Written by Sri Swami Chandrashekarendra
Let us first consider the view that according to the Vedas themselves
caste is not based on birth. (After all, the Vedas are the source of our
religion. So it is essential to be clear on this point.) Earlier I
counter the view that there was Vedic sanction for post-puberty
marriages. The present contention about what the Vedas say about caste
is similar, being based on a passage read out of context. What is
mentioned as an exception to the rule is being interpreted as a rule
I will give firm proof in support of the view that caste is based on
and not on the nature or quality of individuals. The caula of children
belonging to particular caste is performed at the age of three, the
upanayana at five or seven. These are samskaras based on birth and
performed in childhood. So it would be absurd to claim that one's
vocation is based on one's nature of qualities. Is it possible to
one's qualities or nature in early childhood?
Let us now come to Gita. It is true that the Gita speaks of "samadarsana",
"seeing the selfsame thing in everything and everybody. But it would be
perverse to argue on this basis that the Gita does not recognise any
distinctions. When, according to Krsna, do we attain the stage of
samatva, the stage when we will look upon all as equal? We must
consider the context: The Lord speaks of the samadarsana of the wise
man who is absorbed in the Atman and for whom there exists nothing
[other than the Atman] including creation - and even the fact that
is the creator is of no consequence to him. The Lord says that all are
equal for a man when he renounces karma entirely to become an ascetic
and attains the final state of enlightenment. The Vedas and the
Upanisads say the same thing. Only an individual belonging to the
plane can see all things as One [as one Reality]. Samadarsana is not of
phenomenal world of plurality nor is it for us who are engaged in works.
The Lord speaks in the Gita of samadarsana, samacitta and samabhuddhi
from the yogin's point of view, but by no means does he refer to
"samakaryatva" as applied to our worldly existence.
Some concede that Bhagavan does not deny caste differences, but
however argue that, according to the Lord, caste is not based on birth
on the individual qualities of people. In support they quote this line
the Gita. "Caturvarnyam mayasrstam guna-karma-vibagasah".
When do we come to know the qualities that distinguish an individual? At
what age does he reveal his nature? How are we to determine this and
impart him the education and training necessary for the vocation that
be in keeping with his qualities? Take, for instance, the calling of the
Brahmin who has to join the gurukula when he is seven or eight years
His education covers a period of twelve years; after this alone will he
qualified for his vocation which includes, among other things, teaching.
a man's occupation were to be fixed until after his character and
are formed, it would mean a waste of his youthful years. Even if he were
to learn a job or trade thus at a late age it would mean a loss not only
himself but also to society. The Lord speaks again and again that we
be constantly engaged in work and that we must not remain idle even a
moment. How then would he approve of an arrangement in which every
individual has to be without any work until his vocation is determined
according to his character?
Does this mean that the Lord lends his support in theory alone to the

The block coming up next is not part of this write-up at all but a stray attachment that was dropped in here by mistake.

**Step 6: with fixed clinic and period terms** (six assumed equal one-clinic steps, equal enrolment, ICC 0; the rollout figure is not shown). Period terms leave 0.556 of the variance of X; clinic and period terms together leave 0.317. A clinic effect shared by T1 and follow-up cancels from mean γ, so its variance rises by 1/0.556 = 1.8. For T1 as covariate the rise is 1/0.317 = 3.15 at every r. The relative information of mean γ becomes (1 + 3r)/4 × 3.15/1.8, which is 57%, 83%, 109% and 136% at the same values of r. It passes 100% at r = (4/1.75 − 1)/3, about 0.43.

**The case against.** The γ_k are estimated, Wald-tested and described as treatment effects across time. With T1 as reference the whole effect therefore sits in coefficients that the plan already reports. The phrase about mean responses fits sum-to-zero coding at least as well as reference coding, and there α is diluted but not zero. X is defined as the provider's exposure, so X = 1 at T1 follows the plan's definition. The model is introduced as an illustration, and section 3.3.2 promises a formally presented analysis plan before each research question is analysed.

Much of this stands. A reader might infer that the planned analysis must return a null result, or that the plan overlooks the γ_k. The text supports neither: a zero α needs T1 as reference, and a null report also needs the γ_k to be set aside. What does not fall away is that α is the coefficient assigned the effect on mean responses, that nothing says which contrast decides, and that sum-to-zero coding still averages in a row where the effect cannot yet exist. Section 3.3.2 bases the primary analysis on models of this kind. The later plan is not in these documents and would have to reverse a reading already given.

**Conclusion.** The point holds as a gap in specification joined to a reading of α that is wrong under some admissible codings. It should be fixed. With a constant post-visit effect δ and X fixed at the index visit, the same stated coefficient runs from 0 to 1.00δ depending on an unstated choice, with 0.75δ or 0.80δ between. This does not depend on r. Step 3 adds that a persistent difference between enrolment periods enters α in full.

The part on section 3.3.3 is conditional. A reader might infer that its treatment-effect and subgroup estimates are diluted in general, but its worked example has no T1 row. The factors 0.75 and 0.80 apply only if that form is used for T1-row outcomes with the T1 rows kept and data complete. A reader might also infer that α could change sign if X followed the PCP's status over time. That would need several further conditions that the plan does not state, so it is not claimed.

system of vocations according to the differing qualities of people and
in actual practice he wants occupations to be based on birth? But he is
not like a politician [of these days] speaking one thing and doing
something entirely different.
What do we see in Krsna's own life as a divine incarnation? When Arjuna
refuses to fight saying that it is better to become a mendicant than
the blood of friends and relatives even if it be to rule over an empire,
what does the Lord tell him? He urges Arjuna to fight. "You are born a
Ksatriya and you are duty-bound to wage war. Take up your bow and
Here too it may be argued thus: "Arjuna was a great warrior and a great
hero. His reluctance to take up arms against friends and relatives must
have been a momentary affair. His inner quality and temperament were
that of a man of valour. So the Lord enthuses him to go to war. What he
refers to as Arjuna's svadharma (own duty) cannot be the same as his
dharma (caste duty). The Lord must be referring to Arjuna's natural
character as his svadharma. "
If such an argument is correct, what about the character of Dharmaputra
(Yudhisthra)? From the very beginning he is averse to war and anxious to
make peace with the Kauravas. Does he not go so far as to say that he
would not insist on half the kingdom but he would be satisfied with just
five houses? Krsna goes to the Kauravas as his envoy [of peace] but is
himself dragged into war by them. Earlier he encouraged Yudhisthra to
subjugate all his neighbouring kingdoms to become an imperial ruler and
perform the rajasuya. Does Dharmaputra desire such glory? His inner
character and temperament show that he is not warlike by nature nor do
they suggest that he desires the status of a mighty imperial ruler. Sri
Krsna Paramatman makes such a man practice his dharma of a Ksatriya.
All this shows that by svadharma it is jati dharma that the Lord means.
Men like Dronacarya were born Brahmins but they took up the duty of
Ksatriyas. Bhagavan does not deprecate them since they were otherwise
great men, but all the same he does not show any displeasure when
Bhima taunts Dronacarya for having forsaken the dharma of his birth.
Thus we have confirmation that by svadharma the Lord means the jati
dharma of birth.
Then, why does he use the phrase "guna-karma-vibhagasah" in the Gita?